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Subject: Re: orchestration and tuning (diapason)
From: "Takis Pavl." <[log in to unmask]>
Reply-To:Takis Pavl.
Date:Tue, 20 Jun 2017 21:39:29 +0000
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http://www.schillerinstitute.org/music/rev_tuning_hist.html

there is a lot of literature and research on this Les, the above link, while not complete, gives a simple description of the problem and why the 440 tuning isn't right. Happy reading! 
There is also another long discussion about temperament and how equal temperament is wrong but that's even more complicated so tuning is easier to start with.    
Historically informed performance practice has "corrected" the tuning in Early Music. This is gradually also happening in works by classical and romantic composers. Note that Bartoli's recent Norma is at lower pitch than we're used to, the historically informed A-430. I suspect in a few years it will be a good selling point to record all Verdi works again. 
Cappuccilli once demonstrated brilliantly on video why even these small tuning changes affect a voice and why a lower tuning is required. But who cares, the group is more interested in counting high Cs, high Eflats, triple Axel jumps and anything else that's high and bright. 
 
Takis
  


      From: Les Mitnick <[log in to unmask]>
 To: [log in to unmask] 
 Sent: Tuesday, 20 June 2017, 18:06
 Subject: orchestration and tuning (diapason)
   
I have some questions that can only be answered by our Opera L experts (and I know we 
have many).  With all this talk about high Cs, and how many operas have them and how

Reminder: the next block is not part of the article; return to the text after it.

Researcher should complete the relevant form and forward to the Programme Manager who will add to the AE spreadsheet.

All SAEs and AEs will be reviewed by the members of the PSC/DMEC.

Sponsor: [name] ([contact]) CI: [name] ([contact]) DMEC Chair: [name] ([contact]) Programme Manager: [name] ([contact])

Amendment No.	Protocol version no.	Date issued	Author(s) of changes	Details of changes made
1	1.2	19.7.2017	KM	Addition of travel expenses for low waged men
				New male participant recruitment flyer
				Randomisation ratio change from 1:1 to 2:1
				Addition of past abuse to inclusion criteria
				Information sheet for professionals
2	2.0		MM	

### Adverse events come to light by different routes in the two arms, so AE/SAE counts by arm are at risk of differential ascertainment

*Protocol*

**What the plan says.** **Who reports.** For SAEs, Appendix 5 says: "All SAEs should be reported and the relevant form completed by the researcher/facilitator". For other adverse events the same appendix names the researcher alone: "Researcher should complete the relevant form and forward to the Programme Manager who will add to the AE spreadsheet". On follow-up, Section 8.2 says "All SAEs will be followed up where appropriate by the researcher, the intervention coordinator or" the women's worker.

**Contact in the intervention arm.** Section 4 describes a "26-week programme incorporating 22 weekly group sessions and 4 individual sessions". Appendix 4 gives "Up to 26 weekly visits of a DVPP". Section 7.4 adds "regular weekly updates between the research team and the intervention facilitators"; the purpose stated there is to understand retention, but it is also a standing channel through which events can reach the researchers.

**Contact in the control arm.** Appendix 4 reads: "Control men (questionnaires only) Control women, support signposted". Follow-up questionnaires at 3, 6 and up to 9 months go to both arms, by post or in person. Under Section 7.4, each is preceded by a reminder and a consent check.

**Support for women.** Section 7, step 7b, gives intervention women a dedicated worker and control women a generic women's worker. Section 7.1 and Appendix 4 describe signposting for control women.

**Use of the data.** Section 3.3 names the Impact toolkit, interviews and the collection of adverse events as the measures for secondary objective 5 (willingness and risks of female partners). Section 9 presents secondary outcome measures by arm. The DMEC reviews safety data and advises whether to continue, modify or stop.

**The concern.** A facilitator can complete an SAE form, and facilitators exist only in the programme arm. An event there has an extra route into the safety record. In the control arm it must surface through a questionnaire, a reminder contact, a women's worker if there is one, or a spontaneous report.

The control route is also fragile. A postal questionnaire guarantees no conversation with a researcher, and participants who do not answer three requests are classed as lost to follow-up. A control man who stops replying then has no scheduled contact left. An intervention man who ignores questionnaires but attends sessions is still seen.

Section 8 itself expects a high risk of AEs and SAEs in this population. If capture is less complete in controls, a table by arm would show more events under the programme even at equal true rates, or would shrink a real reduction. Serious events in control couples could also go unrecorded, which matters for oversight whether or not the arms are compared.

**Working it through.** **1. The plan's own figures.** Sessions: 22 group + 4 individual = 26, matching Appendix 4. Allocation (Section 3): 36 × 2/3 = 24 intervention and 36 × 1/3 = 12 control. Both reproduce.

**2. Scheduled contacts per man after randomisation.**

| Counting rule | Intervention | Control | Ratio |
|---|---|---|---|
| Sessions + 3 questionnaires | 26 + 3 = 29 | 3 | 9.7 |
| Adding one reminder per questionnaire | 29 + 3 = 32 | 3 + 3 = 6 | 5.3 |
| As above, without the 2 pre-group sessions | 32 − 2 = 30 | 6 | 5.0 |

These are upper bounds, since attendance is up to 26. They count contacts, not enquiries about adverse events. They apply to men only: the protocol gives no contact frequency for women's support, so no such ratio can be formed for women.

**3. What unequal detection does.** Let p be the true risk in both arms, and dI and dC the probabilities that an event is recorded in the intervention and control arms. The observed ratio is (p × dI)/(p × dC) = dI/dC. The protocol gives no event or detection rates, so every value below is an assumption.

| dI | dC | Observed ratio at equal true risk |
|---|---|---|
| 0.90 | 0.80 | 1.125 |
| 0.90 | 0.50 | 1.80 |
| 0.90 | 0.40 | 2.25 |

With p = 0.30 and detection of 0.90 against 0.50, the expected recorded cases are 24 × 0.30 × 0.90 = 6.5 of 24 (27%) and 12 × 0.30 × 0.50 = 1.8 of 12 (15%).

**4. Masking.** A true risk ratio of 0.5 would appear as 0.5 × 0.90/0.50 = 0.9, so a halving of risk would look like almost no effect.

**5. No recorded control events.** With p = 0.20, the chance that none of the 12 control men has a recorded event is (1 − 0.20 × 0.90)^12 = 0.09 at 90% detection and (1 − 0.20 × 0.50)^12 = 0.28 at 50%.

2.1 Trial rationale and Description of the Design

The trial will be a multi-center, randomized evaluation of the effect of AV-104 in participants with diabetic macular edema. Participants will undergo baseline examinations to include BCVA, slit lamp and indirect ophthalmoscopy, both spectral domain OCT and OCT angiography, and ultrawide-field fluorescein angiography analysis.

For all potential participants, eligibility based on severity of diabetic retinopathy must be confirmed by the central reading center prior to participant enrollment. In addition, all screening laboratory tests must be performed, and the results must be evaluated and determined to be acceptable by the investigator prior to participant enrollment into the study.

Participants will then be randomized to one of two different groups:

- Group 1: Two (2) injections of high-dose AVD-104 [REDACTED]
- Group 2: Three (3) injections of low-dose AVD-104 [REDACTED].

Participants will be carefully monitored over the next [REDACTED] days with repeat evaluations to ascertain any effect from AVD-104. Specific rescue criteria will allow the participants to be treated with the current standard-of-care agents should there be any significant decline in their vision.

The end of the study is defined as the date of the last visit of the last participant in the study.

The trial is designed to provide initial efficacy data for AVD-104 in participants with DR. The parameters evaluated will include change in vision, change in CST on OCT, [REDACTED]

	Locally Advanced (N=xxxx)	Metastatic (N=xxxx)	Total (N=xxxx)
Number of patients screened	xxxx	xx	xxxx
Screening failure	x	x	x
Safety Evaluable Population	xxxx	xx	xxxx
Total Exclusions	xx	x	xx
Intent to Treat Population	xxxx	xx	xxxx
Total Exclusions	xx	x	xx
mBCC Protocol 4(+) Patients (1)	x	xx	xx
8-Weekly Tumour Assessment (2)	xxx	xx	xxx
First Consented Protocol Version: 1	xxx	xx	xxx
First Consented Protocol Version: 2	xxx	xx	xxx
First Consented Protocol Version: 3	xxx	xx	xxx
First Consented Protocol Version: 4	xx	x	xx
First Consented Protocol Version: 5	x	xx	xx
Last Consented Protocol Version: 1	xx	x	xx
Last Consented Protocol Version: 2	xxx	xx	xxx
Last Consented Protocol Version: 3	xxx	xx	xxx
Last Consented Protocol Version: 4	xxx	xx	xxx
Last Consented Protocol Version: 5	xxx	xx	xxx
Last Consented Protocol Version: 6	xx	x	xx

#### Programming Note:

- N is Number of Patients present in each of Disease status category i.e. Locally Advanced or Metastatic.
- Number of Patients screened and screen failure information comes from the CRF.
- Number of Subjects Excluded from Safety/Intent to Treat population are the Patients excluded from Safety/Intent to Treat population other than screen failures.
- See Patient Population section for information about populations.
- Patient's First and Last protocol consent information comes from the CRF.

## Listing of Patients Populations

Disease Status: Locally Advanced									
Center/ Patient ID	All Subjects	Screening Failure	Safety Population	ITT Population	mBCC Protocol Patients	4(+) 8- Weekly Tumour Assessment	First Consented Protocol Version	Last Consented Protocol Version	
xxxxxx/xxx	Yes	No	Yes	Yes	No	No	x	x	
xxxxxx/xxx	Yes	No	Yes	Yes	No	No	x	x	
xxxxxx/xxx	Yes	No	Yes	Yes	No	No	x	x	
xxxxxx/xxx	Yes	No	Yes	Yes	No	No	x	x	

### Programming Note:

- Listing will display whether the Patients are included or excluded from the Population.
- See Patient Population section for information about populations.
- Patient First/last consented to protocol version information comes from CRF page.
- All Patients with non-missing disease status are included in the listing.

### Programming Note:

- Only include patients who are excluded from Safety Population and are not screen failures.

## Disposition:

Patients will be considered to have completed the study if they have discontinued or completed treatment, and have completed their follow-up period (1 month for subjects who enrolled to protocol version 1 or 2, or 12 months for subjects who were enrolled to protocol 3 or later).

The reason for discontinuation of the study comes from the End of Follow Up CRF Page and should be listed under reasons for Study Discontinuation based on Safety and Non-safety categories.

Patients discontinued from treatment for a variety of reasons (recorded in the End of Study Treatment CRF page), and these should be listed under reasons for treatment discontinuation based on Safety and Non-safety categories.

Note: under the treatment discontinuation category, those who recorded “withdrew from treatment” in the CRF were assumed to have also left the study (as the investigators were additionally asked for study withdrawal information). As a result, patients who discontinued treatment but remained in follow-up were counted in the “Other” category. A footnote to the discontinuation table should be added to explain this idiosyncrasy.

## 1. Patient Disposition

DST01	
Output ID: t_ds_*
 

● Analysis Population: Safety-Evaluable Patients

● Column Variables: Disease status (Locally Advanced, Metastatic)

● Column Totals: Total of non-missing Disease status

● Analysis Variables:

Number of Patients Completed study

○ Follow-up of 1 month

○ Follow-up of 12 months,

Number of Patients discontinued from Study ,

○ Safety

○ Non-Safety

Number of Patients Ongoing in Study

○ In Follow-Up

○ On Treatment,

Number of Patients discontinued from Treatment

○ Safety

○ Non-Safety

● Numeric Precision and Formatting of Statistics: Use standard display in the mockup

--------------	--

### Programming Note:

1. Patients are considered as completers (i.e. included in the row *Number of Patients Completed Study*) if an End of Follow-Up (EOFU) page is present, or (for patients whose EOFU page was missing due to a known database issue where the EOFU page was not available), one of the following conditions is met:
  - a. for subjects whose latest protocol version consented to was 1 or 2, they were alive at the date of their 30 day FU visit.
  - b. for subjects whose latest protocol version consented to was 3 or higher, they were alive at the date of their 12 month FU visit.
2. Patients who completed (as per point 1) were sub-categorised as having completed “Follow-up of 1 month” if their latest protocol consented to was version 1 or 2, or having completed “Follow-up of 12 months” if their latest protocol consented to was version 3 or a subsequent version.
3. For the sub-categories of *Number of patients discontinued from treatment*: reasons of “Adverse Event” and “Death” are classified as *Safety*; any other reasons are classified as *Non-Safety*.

many don't, it dawned on me this morning something that I believe has been brought up 
before.  Is a high C TODAY identical in pitch to what a high C was, say, during the age of 
Bellini, Donizetti, and Rossini???  I don't think it is.  If the tuning or the diapason was lower 
in those days, would not a top B TODAY have been a top C during the age of bel canto?????
    We all know that there are neglected pianos that have gone without tuning for years.
Of course they sound terrible, but they also can be as much as a whole step flat. So with 
the orchestra ------ and I'm always reading about how orchestras are now tuning much 
higher (especially in Vienna).
    The climatic top C in "O Patria Mia" is a case in point. Verdi has written the C, but might 
that C TODAY only be a top B?????  I'm able to read music, and I play the piano, but do not 
perfect pitch ------ only approximate.  
    Would a top C TODAY have been a top D in the age of bel canto????  I'm sure some of 
you know what I mean, and I'm not sure I'm being clear enough, but if anyone can enlighten 
me on this, I'd be grateful.  It's been puzzling me for a while.  Renata Tebaldi often 
expressed these concerns, and given the problems she had with high Cs throughout most of 
her career, she probably felt justified, which she may have been.  
    Is the raising of the diapason a possible explanation for this trepidation about exposed 
top Cs?????

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